At this point you might be wondering, if the Beam is cheaper and has two killer features the other home-theater products don't have, then that makes it the one to get, right? Well, maybe. For all the Beam's fancy new features, it does contain fewer drivers. This means it's not quite as acoustically capable as the other two. Which, given that this is an audio product, is not a nitpick.

At 25.6 inches wide, the Beam is pretty small. That's a plus for fans of minimalist living spaces. It's also sleeker than the Playbar, which isn't hideous but hasn't aged well. The Playbase has similar design language, but the flat-pancake look doesn't work well with every TV. The Beam, however, kinda disappears into the background.

So, it's a soundbar, we get it. But it's also a regular Sonos speaker, which means you get access to all your favorite streaming services on the same device. That's a pretty good twofer. Sonos essentially made that a "threefer" by baking Alexa right in. If you already have an Echo, you can move it to another room or ditch the ugly thing altogether.

I've set up a Sonos system before, so knew what I was getting into, but if you haven't, don't fear — it's pretty easy. The mobile app will walk you through the process, and you just have to make sure everything's plugged in, and press a button on each speaker. Connecting to the TV was as simple as plugging the Beam into the HDMI (ARC) port. Now my TV's remote controls the volume on the Sonos without any additional settings required.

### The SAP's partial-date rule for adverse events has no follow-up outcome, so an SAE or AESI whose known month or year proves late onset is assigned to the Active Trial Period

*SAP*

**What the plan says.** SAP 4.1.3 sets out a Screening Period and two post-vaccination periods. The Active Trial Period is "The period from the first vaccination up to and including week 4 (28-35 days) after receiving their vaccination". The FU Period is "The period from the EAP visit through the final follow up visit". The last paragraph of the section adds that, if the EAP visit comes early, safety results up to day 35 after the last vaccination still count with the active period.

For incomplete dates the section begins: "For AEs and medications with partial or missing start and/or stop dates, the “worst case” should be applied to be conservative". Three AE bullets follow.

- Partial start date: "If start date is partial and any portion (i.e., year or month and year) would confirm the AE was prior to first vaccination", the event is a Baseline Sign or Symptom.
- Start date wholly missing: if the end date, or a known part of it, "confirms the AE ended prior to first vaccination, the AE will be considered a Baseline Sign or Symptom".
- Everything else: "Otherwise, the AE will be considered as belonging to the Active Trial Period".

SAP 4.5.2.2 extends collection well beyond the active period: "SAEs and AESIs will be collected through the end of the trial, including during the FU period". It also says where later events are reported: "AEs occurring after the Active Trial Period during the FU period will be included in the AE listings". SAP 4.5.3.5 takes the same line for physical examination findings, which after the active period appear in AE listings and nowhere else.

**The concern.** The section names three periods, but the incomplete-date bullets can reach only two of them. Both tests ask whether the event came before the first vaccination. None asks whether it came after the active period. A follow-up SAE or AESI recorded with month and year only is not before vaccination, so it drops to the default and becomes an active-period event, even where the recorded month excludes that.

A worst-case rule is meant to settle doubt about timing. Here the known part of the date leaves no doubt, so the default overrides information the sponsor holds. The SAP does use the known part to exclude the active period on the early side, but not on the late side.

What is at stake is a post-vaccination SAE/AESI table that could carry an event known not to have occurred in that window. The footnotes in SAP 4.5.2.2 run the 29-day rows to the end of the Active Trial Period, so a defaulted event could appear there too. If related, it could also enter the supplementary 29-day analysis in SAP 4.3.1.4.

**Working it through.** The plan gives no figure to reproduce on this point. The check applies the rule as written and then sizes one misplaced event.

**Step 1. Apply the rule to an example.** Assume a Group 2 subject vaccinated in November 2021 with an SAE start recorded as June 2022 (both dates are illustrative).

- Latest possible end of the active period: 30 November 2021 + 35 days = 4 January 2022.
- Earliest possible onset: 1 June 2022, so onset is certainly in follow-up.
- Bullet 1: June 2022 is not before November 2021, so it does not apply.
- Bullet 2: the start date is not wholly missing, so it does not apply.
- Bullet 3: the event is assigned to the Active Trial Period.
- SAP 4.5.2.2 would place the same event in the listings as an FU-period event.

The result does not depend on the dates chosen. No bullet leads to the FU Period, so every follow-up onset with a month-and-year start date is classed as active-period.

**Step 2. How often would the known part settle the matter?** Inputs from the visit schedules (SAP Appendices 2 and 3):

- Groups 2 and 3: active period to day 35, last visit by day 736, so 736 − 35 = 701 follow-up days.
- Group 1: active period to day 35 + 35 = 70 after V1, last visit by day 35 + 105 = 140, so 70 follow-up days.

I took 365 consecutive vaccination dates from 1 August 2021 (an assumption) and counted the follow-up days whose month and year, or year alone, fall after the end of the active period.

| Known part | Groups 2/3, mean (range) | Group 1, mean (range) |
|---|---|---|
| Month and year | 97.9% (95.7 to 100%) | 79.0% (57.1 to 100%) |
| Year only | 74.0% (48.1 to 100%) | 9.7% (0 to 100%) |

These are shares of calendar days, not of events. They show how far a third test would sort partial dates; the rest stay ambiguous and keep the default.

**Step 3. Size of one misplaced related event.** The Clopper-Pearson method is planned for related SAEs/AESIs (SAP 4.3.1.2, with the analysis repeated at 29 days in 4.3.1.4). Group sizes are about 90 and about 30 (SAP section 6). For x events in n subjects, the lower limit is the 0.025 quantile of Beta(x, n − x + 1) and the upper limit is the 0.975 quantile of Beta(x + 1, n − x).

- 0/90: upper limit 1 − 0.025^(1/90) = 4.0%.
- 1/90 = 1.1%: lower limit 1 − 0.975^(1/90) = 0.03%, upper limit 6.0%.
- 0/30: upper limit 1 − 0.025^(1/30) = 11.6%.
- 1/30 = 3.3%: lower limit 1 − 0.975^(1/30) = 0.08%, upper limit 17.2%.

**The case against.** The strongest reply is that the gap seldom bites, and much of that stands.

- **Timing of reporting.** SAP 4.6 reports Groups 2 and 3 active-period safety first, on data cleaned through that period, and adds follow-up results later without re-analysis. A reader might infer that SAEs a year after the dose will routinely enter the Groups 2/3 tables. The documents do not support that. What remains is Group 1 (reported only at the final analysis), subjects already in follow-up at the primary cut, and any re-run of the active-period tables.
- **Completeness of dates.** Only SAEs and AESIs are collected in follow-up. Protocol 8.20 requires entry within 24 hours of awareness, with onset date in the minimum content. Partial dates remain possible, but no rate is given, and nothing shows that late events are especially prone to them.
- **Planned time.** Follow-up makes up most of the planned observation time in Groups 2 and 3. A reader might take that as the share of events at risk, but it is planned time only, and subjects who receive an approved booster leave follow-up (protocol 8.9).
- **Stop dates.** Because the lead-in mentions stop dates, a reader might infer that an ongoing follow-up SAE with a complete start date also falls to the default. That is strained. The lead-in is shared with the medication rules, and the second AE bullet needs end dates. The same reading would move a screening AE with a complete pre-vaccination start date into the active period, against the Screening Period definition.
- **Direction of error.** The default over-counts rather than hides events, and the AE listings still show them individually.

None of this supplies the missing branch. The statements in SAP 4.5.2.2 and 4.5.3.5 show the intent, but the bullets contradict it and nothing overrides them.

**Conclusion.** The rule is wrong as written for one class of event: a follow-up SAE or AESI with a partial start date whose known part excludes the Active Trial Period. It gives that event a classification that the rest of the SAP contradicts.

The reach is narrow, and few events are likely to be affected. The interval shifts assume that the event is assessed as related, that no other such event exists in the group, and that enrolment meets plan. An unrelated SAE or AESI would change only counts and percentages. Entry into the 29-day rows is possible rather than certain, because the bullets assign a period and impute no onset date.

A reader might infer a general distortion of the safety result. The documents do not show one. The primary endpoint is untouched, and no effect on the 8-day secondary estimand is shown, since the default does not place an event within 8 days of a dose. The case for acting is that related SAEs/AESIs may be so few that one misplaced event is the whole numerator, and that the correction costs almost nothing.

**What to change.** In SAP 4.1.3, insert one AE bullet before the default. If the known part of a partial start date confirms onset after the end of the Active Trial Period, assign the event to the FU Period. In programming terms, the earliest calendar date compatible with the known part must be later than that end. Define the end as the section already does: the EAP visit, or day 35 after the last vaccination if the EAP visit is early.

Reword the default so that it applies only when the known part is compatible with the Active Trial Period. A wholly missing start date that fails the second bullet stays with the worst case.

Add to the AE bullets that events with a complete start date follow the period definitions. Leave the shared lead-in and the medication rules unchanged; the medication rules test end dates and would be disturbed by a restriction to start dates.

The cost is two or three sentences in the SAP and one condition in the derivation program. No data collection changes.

Personally, I'm new to Alexa, but I can definitely see how her presence here is a big selling point. Now the Beam becomes the gateway to my smart home as well as a capable audio system. Sonos didn't just squeeze in Amazon's assistant (other smart assistants are coming) as an afterthought — it did it in a way that really works in tandem with what you need from a smart speaker.